Oklahoma City Thunder guard Cameron Payne underwent a successful procedure today to repair a fractured fifth metatarsal in his right foot, it was announced today by Executive Vice President and General Manager Sam Presti.
The team is optimistic he will be ready to go by the start of the season (there is usually a 6-8 week timetable), but Payne and the Thunder need to be patient here. The fifth metatarsal is the bone that runs from the base of the little toe up to the ankle on the foot. While surgery can repair it, healing can be slow because that is not an area of the foot with great natural blood flow. The Thunder were down this road before with Kevin Durant, he came back eight weeks after the surgery but ended up needing a couple more to get everything fixed and missed 55 games because of it.
Payne played well as a rookie and is expected to see a healthy bump in playing time next season as a scoring guard off the bench behind Russell Westbrook. He just needs to get right first.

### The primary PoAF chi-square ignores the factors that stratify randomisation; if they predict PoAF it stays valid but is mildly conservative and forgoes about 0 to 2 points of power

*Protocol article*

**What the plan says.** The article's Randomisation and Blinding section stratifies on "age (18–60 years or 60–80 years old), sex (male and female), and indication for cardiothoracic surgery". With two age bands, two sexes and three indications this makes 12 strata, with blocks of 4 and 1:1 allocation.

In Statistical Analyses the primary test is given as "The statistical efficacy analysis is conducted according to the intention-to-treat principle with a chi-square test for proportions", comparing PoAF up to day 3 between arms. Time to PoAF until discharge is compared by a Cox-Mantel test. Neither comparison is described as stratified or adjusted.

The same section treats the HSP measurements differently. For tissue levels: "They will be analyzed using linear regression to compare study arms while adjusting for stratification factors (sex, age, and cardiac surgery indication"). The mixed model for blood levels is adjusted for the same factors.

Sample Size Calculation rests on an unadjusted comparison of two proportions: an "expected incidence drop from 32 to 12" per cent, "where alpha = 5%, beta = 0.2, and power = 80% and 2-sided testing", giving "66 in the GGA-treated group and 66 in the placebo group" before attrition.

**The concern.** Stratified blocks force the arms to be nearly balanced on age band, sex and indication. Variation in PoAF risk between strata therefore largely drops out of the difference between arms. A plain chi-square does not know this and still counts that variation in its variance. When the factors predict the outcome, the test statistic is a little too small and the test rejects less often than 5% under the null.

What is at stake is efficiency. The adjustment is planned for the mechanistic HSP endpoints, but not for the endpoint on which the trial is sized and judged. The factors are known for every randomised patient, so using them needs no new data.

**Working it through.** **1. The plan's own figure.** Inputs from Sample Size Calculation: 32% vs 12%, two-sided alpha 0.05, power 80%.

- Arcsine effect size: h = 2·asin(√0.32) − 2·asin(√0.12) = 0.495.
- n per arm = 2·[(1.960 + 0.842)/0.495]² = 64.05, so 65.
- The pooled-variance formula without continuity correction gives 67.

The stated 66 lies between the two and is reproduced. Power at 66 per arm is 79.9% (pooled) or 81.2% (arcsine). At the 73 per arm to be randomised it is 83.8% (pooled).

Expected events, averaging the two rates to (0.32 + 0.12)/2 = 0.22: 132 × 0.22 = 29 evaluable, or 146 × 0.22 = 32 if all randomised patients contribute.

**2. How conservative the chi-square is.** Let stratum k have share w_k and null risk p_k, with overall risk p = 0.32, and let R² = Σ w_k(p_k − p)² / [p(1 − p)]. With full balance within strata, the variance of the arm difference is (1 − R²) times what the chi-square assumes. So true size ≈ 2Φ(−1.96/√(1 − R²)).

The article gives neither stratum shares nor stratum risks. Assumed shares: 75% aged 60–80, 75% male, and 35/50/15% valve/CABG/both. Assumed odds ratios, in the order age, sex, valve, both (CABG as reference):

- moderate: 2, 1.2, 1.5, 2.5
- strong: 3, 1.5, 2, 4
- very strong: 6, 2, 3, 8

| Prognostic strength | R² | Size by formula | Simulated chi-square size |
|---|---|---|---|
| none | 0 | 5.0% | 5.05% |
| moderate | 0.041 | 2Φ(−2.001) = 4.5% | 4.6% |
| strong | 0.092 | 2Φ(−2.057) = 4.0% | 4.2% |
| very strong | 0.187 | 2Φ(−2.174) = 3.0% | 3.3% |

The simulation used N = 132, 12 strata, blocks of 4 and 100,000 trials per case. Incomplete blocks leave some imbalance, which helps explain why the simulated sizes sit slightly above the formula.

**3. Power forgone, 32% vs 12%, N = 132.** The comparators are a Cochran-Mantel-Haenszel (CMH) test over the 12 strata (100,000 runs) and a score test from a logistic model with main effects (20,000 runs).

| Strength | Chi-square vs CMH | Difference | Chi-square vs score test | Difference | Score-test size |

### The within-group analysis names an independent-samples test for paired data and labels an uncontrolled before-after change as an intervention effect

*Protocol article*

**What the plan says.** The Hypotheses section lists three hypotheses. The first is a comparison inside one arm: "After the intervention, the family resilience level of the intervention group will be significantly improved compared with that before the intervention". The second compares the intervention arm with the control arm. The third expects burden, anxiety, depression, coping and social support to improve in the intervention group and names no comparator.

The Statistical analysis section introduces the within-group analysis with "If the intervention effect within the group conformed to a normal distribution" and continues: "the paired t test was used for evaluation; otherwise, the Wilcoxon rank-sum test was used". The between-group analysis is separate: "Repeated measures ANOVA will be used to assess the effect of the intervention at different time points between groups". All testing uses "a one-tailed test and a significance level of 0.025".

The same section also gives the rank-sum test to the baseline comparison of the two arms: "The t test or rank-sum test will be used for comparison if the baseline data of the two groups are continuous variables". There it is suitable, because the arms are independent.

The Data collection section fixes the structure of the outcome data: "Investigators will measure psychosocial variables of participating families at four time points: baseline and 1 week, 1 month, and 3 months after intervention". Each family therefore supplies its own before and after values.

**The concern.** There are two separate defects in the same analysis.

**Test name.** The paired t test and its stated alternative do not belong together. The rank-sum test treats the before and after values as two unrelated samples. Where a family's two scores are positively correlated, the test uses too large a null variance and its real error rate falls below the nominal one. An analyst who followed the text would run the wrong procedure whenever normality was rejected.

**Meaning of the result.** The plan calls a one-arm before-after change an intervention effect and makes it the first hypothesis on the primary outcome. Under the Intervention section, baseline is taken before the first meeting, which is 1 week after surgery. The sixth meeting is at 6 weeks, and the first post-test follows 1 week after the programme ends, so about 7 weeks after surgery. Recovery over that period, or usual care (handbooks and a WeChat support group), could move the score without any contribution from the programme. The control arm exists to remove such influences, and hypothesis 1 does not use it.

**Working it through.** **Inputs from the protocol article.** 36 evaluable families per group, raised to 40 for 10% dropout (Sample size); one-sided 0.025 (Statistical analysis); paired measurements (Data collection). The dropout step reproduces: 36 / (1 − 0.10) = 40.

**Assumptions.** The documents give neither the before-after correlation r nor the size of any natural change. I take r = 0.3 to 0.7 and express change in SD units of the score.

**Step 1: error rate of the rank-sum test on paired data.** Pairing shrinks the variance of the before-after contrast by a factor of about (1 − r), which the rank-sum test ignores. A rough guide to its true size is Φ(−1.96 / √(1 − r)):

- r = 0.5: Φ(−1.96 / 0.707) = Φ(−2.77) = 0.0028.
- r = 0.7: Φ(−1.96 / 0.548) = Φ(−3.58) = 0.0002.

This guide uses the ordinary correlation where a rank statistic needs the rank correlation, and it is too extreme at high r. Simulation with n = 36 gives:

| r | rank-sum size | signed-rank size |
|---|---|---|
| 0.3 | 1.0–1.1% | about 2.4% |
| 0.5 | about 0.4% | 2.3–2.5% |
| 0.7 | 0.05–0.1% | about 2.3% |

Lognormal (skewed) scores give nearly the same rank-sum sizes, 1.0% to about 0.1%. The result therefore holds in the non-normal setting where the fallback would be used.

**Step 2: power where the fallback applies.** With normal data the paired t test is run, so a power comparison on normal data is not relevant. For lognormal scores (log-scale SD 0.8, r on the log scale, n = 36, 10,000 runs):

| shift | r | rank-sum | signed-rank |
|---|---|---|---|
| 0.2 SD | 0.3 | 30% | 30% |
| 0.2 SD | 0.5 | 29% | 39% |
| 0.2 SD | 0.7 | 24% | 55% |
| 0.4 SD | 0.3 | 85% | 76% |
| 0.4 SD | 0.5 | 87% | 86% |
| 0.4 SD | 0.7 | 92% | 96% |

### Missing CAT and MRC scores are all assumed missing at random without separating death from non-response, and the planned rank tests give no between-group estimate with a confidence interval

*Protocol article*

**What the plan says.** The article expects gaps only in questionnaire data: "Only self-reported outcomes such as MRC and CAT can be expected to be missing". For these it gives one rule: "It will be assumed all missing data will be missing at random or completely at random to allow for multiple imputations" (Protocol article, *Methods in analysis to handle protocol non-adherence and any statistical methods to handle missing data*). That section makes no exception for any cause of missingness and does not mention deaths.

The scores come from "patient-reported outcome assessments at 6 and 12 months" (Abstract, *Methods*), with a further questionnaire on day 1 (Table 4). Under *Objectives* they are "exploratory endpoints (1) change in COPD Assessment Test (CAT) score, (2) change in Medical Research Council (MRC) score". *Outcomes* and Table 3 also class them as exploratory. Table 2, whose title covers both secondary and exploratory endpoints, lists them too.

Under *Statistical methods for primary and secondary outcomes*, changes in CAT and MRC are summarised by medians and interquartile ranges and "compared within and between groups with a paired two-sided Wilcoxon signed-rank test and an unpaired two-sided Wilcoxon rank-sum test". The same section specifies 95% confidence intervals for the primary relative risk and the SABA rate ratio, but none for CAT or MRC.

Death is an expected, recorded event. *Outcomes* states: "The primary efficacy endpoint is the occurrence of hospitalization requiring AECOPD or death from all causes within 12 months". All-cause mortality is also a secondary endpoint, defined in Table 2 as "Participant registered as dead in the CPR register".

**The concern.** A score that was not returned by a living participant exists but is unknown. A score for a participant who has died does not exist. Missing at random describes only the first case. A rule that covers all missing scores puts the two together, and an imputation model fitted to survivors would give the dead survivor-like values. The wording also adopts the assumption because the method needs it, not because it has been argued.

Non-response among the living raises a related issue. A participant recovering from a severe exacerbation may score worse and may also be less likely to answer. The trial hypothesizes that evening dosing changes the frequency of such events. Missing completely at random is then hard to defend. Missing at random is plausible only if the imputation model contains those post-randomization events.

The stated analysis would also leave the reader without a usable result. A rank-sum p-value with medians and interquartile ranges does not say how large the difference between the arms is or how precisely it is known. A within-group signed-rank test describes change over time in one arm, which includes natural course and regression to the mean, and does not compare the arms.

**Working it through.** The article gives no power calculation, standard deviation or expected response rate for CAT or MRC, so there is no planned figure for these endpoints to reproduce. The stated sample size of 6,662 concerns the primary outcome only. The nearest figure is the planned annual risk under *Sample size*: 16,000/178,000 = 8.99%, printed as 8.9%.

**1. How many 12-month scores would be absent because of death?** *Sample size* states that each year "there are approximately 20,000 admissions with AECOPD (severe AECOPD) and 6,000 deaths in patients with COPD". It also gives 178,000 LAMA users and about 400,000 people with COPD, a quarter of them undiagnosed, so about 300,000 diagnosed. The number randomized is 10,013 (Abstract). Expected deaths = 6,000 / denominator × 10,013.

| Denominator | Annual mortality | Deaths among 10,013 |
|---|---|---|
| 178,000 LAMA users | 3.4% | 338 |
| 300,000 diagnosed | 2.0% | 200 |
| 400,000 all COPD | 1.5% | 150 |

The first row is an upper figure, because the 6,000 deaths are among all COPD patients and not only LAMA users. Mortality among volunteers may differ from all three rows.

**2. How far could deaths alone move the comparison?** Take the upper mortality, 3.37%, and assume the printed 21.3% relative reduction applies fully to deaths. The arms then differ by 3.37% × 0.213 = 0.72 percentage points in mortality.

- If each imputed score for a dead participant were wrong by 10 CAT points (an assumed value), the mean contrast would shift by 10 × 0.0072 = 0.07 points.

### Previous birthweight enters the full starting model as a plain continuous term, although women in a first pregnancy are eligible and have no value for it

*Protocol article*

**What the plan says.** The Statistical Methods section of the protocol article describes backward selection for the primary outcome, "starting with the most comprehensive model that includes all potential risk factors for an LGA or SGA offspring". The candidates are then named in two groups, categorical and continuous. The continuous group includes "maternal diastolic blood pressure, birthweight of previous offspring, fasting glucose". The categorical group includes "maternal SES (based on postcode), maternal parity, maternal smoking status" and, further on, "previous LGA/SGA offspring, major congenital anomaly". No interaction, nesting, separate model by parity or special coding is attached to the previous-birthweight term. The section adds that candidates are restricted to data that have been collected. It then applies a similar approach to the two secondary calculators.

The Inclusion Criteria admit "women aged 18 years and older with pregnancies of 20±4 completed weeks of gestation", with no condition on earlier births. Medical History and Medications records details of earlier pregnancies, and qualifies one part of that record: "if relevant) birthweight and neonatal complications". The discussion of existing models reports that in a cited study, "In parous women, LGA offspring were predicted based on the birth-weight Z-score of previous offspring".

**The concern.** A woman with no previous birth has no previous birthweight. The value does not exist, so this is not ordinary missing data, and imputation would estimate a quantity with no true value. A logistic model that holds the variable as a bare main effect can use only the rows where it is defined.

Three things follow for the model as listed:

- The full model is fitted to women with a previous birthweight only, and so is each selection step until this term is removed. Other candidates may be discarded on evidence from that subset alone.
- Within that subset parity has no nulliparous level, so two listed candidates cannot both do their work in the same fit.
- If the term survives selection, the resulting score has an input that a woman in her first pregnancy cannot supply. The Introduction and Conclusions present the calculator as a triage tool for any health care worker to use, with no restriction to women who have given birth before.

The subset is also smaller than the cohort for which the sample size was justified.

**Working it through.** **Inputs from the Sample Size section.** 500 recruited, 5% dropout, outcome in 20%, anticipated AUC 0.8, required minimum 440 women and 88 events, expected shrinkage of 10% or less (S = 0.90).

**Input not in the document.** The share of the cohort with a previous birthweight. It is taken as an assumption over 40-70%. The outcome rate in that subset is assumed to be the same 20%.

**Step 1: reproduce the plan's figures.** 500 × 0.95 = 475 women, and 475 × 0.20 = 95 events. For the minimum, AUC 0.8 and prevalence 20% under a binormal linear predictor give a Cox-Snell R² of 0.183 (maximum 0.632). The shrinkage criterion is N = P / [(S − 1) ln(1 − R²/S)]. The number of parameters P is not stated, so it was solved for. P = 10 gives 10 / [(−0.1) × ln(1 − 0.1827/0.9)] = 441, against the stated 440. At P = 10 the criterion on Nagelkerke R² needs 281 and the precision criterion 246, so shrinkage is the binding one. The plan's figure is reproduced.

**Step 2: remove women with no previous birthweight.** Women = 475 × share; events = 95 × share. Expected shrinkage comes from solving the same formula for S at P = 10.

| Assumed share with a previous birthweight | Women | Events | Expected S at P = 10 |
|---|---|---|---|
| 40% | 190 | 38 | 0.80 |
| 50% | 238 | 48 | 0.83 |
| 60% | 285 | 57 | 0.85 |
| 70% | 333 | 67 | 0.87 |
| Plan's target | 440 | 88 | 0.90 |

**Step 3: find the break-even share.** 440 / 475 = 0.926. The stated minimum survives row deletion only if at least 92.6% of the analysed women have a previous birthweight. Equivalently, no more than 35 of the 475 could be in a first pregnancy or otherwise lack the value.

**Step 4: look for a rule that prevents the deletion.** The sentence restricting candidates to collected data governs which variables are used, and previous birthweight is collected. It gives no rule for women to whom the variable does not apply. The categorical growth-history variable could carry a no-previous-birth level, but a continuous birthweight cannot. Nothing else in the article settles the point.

Coaches who win rings often get a pay bump. Guys who break a 52-year championship drought deserve one.
That includes guys who only coached half a season — especially ones working on the same contract they had before taking the big job.
Tyronn Lue and the Cavaliers just agreed to a healthy contract extension, reports Adrian Wojnarowski of The Vertical at Yahoo Sports.
That seems fair.
What Lue got that his predecessor David Blatt never could was real buy-in from LeBron James and the rest of the Cavaliers. Blatt came off as wanting to be the smartest guy in the room at all times — and don’t you dare discount his experiences coaching in Europe — while Lue was more humble and more direct. He didn’t get to put in everything he wanted, and the team didn’t play faster for him (statistically) as he wanted, but there was better chemistry.
This isn’t rocket science for Cleveland — if you have a coach that your franchise player backs, and said coach has proven he can win, you keep him.